The Trojans Girls Basketball team will face Honokaʻa in the BIIF Division II semi-finals on Friday, Jan. 25.

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Print edition of The Kaʻū Calendar is free to 5,500 mailboxes 
throughout Kaʻū, from Miloliʻi through Volcano, and free on 
stands throughout the district. Read online at kaucalendar.com
Kaʻū High Winter Sports Schedule
Girls Basketball:
Jan. 25, Fri., BIIF Div. II Semi-Finals
Jan. 26, Sat., BIIF Div. II Finals
Feb. 6-9, Wed.-Sat., HHSAA
Boys Basketball:
Jan. 21, Mon., @Hilo6pm
Jan. 23, Wed., @Laupāhoehoe, 6pm, Varsity
Jan. 28, Mon. host Kanu, 6pm, Varsity
Feb. 5, Tue., BIIF Div. II Semi-Finals
Feb. 6, Wed., BIIF Div. II Finals
Wrestling:
Jan. 19, Sat., @Keaʻau
Jan. 26, Sat., @HPA
Feb. 2, Sat., @Hilo
Soccer:
Jan. 21, Mon., Girls BIIF Div. II Semi-Finals
Jan. 22, Tue., Boys @Kohala
Jan. 23, Wed., Girls BIIF Div. II Finals
Jan. 28, Mon., Boys BIIF Div. II Semi-Finals
Jan. 30, Wed., Boys BIIF Div. II Finals
Jan. 30-Feb. 2, Wed.-Sat., Girls HHSAA
Feb. 7-9, Thu.-Sat., Boys HHSAA
Swimming:
Jan. 19, Sat., @KCAC, 10am
Jan. 25, Fri., BIIF Trials @KCAC, 3:30pm
Jan. 26, Sat., BIIF Finals @KCAC, 1pm
Feb. 8-9, Fri.-Sat., HHSAA

NEW and UPCOMING
WALKING FOR FITNESS, a program for those 18 years old and above, happens at Kahuku Park on Tuesdays, from 9 a.m. to 10 a.m., from Jan. 22 through Feb. 26. Athletic shoes are required. Registration takes place through Friday, Jan. 18.
     For more, contact Recreation Technician Teresa Anderson at 929-9113. Kahuku Park is located at 92-8607 Paradise Circle Mauka, Ocean View. See hawaiicounty.gov/pr-recreation/ for hours.

GLITTER SNOW FLAKE ARTS AND CRAFT ACTIVITY, for keiki 6 to 12 years old, happens at Kahuku Park on Tuesday, Jan. 22, from 2:45 p.m. to 3:30 p.m. Registration takes place through Friday, Jan. 18. Free.
     For more, contact Recreation Technician Teresa Anderson at 929-9113. Kahuku Park is located at 92-8607 Paradise Circle Mauka, Ocean View. See hawaiicounty.gov/pr-recreation/ for hours.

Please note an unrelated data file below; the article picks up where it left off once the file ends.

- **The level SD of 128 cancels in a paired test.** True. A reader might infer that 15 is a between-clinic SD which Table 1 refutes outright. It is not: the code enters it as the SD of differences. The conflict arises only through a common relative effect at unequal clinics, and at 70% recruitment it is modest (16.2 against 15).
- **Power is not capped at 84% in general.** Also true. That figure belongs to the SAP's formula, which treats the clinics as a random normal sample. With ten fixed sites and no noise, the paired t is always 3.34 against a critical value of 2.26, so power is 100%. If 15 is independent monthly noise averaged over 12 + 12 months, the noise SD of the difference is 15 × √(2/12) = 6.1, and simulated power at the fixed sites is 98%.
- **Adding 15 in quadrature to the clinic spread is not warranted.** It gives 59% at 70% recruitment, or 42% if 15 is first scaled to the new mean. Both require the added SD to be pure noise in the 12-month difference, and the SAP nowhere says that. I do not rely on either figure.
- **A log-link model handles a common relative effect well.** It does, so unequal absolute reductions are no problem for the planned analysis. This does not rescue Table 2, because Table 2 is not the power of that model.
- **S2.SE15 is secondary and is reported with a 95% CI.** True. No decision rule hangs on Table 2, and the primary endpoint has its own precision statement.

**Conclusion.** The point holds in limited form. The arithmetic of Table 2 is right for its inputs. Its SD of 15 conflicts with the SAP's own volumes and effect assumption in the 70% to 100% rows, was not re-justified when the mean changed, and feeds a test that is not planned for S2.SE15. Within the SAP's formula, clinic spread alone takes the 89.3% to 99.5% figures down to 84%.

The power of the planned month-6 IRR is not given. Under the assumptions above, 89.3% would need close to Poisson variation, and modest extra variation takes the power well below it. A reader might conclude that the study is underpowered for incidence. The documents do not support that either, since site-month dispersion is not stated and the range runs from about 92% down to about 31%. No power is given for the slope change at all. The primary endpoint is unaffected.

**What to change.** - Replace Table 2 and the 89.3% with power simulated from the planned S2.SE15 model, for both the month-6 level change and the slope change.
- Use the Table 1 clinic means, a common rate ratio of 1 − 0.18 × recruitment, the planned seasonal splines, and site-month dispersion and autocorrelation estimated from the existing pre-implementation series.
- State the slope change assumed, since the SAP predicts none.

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SATURDAY, JANUARY 19
Hawai‘i Wildlife Fund Community Clean-Up at Kamilo, Sat., Jan. 19, contact in advance for meet up details. Space may be available; BYO-4WD welcome. Free; donations appreciated. RSVP to kahakai.cleanups@gmail.com or call 769-7629.

Ocean View C.E.R.T. Mtg., Sat., Jan. 19, 10-1pm, Ocean View Community Center. Community Emergency Response Team monthly meeting and training. 939-7033, ovcahi.org

Ocean View Community Association Annual Members Mtg., Sat., Jan. 19, 12:30-1:30pm, Ocean View Community Center. 939-7033, ovcahi.org

Ham Radio Mtg., Sat., Jan. 19, 2-3pm, Ocean View Community Center. ovcahi.org

MONDAY, JANUARY 21
Discovery Harbour Neighborhood Watch Mtg., Mon., Jan. 21, 5-6:30pm, Discovery Harbour Community Hall. 929-9576, discoveryharbour.net

TUESDAY, JANUARY 22
Hawai‘i County Council Mtgs., Tue., Jan. 22 (Committees), Wed., Jan. 23, (Council), Kona. Ka‘ū residents can participate via videoconferencing at Nā‘ālehu State Office Building. Agendas at hawaiicounty.gov

HOVE Road Maintenance Board Mtg., Tue., Jan. 22, 10am, HOVE Road Maintenance office. hoveroad.com, 929-9910, gm@hoveroad.com

The Wonderful World of Wine and Watercolor, Tue., Jan. 22, 4-7pm, Volcano Art Center's Ni‘aulani Campus. Nancy DeLucrezia shows how to transfer a photo onto watercolor paper and introduces basic techniques. Participants enjoy a sampling of several wines from Grapes store in Hilo. $30/VAC member, $35/non-member, plus $17 supply fee/person. volcanoartcenter.org, 967-8222

WILL BE CANCELLED IF GOVERNMENT SHUTDOWN PERSISTS: After Dark in the Park: Volcano Awareness Month - What Happened at the Summit of Kīlauea in 2018?, Tue., Jan. 22, 7pm, Kīlauea Visitor Center Auditorium. USGS geophysicist Kyle Anderson presents. Free; donations accepted. Park entrance fees apply. 985-6011, nps.gov/havo

WEDNESDAY, JANUARY 23
Lei - ‘Ike Hana No‘eau - Experience the Skillful Work, Wed., Jan. 23, 10-noon, Kīlauea Visitor Center lānai. Free; park entrance fees apply. Co-sponsored by Hawai‘i Pacific Parks Association. 985-6011, nps.gov/havo


THURSDAY, JANUARY 24
Ka‘ū Community Children's Council, Thu., Jan. 24, 12-1:30pm, Punalu‘u Bake Shop. Monthly meeting provides local forum for all community members to come together as equal partners to discuss and positively affect multiple systems' issues for the benefit of all students, families, and communities. Chad Domingo, text 808-381-2584, domingoc1975@yahoo.com, ccco.k12.hi.us